Group phenotypic composition shapes emergent network structures and selection regimes in Bolitotherus cornutus

Author: ORCID icon
Cook, Phoebe, Biology - Graduate School of Arts and Sciences, University of Virginia
Brodie, Butch, AS-Biology, University of Virginia

A social network is the set of interactions or associations between all individuals in a population. The position an individual holds within its network modulates exposure to grooming, social information, parasites, and disease. Group social structures themselves are also thought to be adaptive. But we understand little about the causes of variation between groups, both in overall network structures and in the evolutionary pressures acting on network position. My dissertation work explored how the composition of groups impacts both network structure and selection on network position, using two experimental manipulations of mesocosm populations of the forked fungus beetle (Bolitotherus cornutus). My first set of results suggest that sociability is a personality trait, and show that the composition of social personalities within a population dramatically alters overall network structure. The results of my second experiment show that age creates variation in social behavior within individuals over time, among individuals, and among groups. Additionally, the age structure of populations contributes to variation in the selection regimes acting on network traits. Taken together, these findings contribute to our understanding of the basis of individual and group differences in social traits, as well as the relationship between them.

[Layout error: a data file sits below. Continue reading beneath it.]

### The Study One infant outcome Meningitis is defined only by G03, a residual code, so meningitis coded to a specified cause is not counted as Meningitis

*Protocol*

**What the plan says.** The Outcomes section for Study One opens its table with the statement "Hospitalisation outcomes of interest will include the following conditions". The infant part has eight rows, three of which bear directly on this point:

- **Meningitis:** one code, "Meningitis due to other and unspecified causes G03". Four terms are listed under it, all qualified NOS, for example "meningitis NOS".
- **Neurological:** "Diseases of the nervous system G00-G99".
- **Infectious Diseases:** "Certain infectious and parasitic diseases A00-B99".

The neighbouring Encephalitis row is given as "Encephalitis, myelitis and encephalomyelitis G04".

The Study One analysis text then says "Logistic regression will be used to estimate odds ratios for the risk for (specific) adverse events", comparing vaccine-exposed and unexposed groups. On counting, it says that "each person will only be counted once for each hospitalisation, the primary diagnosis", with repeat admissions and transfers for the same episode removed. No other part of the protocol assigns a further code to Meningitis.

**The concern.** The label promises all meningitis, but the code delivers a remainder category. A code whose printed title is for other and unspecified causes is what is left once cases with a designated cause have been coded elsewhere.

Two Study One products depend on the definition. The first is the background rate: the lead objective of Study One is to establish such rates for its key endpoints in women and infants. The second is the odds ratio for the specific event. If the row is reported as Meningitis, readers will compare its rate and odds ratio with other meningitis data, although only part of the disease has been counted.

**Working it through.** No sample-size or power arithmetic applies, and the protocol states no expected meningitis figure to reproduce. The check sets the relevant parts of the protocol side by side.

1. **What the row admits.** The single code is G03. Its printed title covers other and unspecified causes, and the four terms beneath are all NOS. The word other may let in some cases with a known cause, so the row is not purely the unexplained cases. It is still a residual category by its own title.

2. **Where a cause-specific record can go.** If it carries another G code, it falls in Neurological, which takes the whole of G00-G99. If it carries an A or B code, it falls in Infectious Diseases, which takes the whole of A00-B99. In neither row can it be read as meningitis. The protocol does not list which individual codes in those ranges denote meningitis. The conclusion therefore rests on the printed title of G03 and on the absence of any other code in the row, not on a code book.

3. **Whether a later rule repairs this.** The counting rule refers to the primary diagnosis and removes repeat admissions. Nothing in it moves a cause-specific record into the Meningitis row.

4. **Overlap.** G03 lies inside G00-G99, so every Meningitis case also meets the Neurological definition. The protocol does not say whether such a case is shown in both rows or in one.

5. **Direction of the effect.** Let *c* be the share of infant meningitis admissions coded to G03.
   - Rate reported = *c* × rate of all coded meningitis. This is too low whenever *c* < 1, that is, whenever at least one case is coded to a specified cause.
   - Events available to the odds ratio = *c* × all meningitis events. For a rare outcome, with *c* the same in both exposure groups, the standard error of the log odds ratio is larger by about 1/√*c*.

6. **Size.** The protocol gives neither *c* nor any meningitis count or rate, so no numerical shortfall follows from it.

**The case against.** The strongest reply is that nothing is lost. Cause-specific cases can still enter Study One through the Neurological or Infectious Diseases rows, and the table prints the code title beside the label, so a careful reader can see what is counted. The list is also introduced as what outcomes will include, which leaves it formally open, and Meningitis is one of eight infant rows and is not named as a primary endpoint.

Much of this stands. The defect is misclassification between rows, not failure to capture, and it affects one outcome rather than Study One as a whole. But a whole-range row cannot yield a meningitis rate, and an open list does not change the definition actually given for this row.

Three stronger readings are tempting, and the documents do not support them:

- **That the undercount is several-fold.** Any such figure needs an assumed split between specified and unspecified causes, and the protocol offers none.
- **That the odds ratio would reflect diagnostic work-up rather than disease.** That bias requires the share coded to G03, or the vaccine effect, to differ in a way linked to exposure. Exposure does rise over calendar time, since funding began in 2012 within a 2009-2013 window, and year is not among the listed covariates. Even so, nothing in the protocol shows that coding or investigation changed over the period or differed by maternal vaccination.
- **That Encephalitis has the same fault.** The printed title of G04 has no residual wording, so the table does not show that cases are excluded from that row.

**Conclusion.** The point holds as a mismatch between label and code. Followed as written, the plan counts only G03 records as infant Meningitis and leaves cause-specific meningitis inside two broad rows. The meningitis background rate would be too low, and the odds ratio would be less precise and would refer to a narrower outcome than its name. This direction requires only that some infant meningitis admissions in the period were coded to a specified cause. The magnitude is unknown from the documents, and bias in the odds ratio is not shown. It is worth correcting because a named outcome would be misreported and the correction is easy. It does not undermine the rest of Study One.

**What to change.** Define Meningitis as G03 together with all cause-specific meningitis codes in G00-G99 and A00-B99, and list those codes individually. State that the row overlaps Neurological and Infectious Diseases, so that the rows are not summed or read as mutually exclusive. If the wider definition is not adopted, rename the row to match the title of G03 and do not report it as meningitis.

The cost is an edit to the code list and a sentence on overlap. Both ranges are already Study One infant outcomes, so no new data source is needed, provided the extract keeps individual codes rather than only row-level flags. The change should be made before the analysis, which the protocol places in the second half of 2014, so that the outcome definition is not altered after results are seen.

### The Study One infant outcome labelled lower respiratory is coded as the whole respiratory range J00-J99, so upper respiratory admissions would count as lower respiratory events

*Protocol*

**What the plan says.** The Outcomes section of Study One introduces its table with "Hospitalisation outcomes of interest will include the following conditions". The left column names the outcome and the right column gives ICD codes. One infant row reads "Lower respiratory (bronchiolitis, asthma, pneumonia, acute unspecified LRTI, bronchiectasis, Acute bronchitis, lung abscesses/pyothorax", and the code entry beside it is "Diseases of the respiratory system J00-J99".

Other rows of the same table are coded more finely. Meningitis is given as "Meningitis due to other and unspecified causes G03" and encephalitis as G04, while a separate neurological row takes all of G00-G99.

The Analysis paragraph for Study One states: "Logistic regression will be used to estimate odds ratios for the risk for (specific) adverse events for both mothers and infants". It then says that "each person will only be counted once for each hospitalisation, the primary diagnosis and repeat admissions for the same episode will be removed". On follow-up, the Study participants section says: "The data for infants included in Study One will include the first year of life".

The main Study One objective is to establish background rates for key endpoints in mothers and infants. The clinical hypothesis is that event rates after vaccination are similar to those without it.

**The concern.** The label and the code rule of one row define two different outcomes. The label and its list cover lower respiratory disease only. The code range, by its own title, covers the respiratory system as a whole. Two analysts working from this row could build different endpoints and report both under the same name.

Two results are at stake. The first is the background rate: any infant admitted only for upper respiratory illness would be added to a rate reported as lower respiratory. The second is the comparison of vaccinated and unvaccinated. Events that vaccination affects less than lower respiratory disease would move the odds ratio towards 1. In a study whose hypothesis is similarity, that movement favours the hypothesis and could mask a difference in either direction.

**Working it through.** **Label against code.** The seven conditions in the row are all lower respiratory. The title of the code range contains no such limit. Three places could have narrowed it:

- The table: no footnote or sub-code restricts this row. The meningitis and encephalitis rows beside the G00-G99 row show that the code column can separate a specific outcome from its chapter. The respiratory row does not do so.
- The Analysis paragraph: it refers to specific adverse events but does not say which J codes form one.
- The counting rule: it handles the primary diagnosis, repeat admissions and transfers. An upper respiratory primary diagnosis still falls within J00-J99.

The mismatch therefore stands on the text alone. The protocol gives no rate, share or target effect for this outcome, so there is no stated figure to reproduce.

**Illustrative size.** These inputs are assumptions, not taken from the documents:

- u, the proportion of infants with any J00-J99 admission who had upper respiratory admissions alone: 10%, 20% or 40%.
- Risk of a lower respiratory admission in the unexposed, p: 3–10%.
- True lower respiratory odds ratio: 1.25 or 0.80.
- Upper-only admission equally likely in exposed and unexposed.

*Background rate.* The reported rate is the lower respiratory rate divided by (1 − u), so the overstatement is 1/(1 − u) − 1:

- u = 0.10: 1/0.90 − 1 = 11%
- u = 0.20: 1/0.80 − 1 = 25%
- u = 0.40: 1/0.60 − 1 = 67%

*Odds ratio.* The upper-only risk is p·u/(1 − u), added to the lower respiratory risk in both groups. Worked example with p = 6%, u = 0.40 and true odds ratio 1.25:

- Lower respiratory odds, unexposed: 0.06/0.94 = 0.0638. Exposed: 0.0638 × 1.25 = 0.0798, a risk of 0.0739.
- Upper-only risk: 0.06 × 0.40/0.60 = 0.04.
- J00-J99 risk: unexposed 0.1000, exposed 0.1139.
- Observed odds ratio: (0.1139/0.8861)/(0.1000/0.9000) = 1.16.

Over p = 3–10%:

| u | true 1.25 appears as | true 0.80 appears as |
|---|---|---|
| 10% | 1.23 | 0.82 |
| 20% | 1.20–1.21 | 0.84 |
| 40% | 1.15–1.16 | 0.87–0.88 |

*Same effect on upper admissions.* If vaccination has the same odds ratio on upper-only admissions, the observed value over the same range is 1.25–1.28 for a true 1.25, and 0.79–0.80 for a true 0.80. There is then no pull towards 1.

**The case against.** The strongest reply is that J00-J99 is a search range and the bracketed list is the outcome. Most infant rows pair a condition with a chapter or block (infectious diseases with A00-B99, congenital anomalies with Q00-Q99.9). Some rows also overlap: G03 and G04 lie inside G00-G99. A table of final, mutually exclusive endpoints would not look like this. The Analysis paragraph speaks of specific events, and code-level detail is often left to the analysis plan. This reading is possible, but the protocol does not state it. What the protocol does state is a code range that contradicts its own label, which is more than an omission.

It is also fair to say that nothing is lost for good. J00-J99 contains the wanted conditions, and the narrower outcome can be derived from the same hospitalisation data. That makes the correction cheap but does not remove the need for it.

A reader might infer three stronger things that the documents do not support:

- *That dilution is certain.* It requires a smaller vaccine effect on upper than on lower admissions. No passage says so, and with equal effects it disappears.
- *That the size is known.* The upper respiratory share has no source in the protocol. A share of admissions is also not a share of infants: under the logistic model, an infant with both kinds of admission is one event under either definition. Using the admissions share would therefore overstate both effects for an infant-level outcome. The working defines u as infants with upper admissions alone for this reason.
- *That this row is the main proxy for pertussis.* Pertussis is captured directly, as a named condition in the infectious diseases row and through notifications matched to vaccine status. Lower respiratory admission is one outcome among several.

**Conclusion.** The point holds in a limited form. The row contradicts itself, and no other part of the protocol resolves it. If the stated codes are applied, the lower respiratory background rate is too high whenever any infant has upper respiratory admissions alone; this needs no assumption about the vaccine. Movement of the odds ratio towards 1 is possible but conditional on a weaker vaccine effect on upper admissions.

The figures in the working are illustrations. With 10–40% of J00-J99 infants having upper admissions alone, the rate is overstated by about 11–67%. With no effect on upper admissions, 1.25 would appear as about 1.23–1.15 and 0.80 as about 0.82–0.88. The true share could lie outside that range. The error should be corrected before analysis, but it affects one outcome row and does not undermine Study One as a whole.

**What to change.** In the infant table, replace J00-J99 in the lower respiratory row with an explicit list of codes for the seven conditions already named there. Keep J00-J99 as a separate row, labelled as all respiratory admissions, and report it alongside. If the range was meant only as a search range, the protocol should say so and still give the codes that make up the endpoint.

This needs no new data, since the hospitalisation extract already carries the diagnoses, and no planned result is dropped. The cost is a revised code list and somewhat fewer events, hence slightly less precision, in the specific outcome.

PHD (Doctor of Philosophy)
social networks
All rights reserved (no additional license for public reuse)
Issued Date: